Rugby has always been a huge part of Sam Feausi’s life. Her father was one of the founding members of Valley RFC, so she naturally grew up with rugby all around her. She was thirteen when Womens rugby was introduced to Hong Kong. “They had no rules back then, so I was able to play senior rugby when I was 15” she laughs, recalling her days of playing for Valley and the Hong Kong 7’s and 15’s team. Sam was able to develop her skills after moving abroad and playing rugby in New Zealand and England. She then moved back in 2008 where she continued to represent Hong Kong, going on to captain the Hong Kong 7’s and 15’s team.

Unfortunately a knee injury in 2014 put her out of playing. So when the Hong Kong Rugby Union (HKRU) started to place more efforts into growing women’s rugby, Sam became Head of Women’s Rugby Development.

 “Myself and Jo Hull, head of performance, were the first people in Asia to have roles that were solely dedicated to women’s rugby at their Unions, and globally we were the 2nd or 3rd union ever.”

In her role as Head of Women’s Rugby Development, Sam and her team focus on ensuring there is opportunity across all levels for women and girls either as players, coaches, referees, continue to develop leadership roles for women, and develop grassroots-level rugby.

Leadership

“We need women in positions of influence and decision making, in order to get the funding and support for developing womens rugby”

Sam says that some of the reasons women don’t step into leadership roles is that they don’t know that these roles exist or they lack confidence in their own knowledge of the sport.

“You gotta get guts! Say your thoughts!”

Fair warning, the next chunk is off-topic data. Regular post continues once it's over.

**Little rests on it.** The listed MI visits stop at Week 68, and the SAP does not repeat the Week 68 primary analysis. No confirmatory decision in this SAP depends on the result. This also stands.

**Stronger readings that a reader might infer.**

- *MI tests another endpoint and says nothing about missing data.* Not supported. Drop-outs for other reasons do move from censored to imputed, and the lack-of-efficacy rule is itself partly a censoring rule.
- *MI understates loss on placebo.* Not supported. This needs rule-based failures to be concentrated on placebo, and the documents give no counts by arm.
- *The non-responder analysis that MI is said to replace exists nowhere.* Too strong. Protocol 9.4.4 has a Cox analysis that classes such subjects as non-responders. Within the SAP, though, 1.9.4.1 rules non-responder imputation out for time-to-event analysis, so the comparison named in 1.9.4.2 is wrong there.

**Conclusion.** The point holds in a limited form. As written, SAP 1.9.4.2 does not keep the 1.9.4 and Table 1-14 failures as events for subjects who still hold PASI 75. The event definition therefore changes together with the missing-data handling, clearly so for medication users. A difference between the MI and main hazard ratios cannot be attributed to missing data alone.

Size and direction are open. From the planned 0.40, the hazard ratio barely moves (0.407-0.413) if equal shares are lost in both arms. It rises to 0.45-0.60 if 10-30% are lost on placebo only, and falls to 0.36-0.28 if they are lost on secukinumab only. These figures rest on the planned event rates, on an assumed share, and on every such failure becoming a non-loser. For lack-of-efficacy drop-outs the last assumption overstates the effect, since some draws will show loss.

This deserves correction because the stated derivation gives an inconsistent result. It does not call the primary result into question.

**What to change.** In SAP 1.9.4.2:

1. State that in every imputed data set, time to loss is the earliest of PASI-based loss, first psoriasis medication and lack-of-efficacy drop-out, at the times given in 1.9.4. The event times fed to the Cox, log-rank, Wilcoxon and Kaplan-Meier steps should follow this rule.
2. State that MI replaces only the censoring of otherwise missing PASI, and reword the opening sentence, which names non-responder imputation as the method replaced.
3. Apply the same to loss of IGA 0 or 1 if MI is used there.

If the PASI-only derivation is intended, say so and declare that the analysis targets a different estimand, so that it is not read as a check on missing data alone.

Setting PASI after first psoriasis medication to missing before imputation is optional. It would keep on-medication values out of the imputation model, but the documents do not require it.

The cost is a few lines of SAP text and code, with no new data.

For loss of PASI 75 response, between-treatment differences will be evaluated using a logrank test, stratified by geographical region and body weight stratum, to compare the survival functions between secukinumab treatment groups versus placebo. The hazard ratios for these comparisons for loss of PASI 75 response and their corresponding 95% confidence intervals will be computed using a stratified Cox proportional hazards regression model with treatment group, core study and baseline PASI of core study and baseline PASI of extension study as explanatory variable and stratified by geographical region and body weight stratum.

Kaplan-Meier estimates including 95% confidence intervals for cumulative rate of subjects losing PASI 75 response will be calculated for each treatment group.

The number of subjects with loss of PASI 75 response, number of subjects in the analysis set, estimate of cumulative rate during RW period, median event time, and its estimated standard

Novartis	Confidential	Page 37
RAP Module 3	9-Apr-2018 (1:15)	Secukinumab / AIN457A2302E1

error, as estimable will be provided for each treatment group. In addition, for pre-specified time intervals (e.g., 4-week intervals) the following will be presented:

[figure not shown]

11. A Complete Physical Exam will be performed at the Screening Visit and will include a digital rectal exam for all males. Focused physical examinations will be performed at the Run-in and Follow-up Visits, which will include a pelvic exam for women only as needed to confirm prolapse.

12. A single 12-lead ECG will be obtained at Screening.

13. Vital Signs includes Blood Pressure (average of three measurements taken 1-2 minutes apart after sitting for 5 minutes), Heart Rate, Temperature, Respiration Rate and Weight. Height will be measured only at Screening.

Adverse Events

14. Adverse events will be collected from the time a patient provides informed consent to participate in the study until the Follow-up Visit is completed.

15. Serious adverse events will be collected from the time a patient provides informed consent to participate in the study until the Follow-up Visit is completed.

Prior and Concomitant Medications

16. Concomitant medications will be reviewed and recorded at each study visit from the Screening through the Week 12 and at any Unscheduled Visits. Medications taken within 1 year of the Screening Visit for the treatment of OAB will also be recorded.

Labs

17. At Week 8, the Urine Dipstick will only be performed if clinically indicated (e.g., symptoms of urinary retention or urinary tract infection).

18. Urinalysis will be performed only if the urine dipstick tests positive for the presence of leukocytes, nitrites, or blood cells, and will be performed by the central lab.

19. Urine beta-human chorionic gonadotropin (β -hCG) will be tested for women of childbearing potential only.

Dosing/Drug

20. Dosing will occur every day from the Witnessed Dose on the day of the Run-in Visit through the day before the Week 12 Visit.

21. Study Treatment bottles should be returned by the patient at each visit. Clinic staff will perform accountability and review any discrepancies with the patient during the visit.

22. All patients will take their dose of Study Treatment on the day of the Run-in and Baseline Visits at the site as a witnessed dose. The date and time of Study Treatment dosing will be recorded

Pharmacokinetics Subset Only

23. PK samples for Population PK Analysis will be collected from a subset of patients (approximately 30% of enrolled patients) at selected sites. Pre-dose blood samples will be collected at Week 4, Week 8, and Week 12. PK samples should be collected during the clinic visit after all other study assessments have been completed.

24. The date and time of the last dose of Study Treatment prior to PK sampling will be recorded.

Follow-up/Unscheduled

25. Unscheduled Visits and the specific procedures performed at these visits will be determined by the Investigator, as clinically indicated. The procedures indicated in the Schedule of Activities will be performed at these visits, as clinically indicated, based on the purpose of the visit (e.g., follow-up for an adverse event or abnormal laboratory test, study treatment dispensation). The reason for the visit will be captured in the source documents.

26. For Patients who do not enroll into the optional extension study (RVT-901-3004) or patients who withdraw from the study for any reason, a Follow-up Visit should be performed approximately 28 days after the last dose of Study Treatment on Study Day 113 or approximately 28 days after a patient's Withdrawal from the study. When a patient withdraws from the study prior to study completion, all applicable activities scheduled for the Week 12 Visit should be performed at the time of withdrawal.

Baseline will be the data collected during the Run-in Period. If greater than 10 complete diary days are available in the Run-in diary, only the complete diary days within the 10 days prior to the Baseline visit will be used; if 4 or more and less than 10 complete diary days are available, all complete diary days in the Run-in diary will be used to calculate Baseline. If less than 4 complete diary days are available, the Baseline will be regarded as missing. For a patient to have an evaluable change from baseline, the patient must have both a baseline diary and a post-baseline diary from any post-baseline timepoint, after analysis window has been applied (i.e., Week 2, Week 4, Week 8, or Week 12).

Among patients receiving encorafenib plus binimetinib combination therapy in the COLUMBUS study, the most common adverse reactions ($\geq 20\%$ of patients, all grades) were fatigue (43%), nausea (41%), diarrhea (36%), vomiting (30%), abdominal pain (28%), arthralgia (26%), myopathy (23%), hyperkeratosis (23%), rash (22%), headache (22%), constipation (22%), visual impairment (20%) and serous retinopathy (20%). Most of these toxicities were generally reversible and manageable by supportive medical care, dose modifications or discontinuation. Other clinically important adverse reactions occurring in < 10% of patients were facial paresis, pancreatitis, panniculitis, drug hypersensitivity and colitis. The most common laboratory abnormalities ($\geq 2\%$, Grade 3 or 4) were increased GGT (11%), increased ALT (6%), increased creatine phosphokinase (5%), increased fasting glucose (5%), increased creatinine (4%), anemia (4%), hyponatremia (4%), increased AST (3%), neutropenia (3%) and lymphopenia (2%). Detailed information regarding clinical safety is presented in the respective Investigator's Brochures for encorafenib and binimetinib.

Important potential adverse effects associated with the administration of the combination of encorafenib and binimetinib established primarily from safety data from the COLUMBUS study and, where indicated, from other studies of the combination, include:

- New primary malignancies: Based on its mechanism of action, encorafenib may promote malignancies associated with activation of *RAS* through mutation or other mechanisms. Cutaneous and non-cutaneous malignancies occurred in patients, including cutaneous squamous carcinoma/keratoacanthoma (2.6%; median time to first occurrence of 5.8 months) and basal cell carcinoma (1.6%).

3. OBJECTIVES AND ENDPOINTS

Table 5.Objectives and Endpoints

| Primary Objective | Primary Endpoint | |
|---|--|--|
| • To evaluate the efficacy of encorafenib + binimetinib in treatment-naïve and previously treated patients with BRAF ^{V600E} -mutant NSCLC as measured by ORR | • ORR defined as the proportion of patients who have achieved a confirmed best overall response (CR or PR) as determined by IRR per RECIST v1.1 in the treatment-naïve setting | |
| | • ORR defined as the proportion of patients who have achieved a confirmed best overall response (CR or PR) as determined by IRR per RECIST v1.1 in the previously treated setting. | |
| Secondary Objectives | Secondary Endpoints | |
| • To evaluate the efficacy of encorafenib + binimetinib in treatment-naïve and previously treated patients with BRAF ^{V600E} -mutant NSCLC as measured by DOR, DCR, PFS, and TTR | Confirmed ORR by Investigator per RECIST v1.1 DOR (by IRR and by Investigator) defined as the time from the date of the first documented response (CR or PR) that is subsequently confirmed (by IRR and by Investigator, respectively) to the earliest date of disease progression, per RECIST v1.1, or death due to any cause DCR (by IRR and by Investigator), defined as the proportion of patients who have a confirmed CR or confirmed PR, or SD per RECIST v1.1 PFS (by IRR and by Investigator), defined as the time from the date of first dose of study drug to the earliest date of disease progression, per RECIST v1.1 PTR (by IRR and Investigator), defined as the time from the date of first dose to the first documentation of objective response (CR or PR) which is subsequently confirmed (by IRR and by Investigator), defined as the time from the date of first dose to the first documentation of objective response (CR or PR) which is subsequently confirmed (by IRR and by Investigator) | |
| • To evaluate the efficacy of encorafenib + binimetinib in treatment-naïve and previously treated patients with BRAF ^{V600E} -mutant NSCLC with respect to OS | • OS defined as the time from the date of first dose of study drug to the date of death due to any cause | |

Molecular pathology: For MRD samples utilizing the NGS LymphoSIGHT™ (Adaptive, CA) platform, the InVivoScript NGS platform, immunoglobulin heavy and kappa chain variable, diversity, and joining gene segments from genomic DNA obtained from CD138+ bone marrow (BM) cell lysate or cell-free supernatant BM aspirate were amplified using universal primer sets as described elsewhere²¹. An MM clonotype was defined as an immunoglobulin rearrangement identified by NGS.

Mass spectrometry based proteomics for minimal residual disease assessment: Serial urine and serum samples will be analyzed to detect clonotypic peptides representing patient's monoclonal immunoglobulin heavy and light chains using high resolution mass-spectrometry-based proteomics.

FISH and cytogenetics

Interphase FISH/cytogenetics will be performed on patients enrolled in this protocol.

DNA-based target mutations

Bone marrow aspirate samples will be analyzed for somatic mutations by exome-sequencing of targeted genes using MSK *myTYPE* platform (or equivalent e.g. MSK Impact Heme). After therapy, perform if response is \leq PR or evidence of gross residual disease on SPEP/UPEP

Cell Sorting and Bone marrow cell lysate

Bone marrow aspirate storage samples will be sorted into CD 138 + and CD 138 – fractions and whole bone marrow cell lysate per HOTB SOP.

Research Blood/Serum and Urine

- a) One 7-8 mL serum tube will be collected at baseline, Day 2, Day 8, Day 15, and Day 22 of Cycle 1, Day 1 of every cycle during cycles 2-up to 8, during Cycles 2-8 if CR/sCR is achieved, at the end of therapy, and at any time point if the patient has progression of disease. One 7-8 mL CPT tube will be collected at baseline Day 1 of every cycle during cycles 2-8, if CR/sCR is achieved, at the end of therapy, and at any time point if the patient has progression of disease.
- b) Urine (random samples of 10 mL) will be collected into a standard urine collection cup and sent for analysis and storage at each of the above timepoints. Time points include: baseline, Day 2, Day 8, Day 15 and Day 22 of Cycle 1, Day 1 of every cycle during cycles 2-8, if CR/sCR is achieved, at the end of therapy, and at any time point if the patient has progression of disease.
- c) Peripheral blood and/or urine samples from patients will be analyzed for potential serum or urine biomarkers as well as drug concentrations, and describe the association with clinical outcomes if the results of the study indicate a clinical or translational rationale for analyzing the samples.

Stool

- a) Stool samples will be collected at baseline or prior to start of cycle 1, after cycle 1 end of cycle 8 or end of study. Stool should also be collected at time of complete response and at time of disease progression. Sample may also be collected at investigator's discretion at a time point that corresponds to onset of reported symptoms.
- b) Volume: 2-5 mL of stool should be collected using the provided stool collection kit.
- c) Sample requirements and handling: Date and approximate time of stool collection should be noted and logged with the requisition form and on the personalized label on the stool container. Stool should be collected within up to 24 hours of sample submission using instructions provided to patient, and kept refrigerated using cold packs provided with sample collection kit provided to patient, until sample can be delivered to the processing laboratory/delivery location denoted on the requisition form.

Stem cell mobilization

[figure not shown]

Sam wants to get more women into leadership positions by offering opportunities to continue a career in rugby after retirement.

The influence of women’s rugby development can already be felt. This year HKRU had 28 women sign up for the level 2 coaching course, more than doubling the retention of the last five years combined.

Whether that’s on the board of HKRU, or as a coach, or a referee, these roles create more examples for young girls to look up to.

Grassroots

Sam has been cleverly marketing rugby to mothers, to encourage their daughters to gain confidence and develop resilience. As we know from our previous interviews with Adela and Vivienne sports is genuinely a way in which their daughters can develop these skills.

And it’s working. By teaming up in November with InspiringHK Sports Foundation, a rugby clinic was hosted for girls and over a hundred girls signed up to learn how to play the sport.

‘The most important part of growing rugby is that it needs to be inclusive’

If rugby wants to continue to grow in Hong Kong, it must be a part of the Hong Kong culture. “Now the womens team is about 80% local players” beams Sam.

Future plans

The Hong Kong Women’s Team will need to play in more international games and competitions if it is ever to become a contender on the world stage. However, very few countries around Hong Kong are at the same level of play for women’s rugby.

“Not many womens U19 teams are established enough to play against us”

In August 2020 the HKRU will be hosting a conference to celebrate women’s rugby. The main objective of the conference is to bring together like minded individuals that are passionate about growing and developing the women’s and girls game. It would be great to share best practice with other Unions or even other sports to show that there are many different roles and opportunities that you can take in sport as a woman.

Sam Feausi is a pioneer. She was there at the early stages of women’s rugby in Hong Kong, and over the years she has been a huge advocate for equality, and growing the game so it can truly be a sport for all. The development of women’s rugby in Hong Kong is in safe hands.

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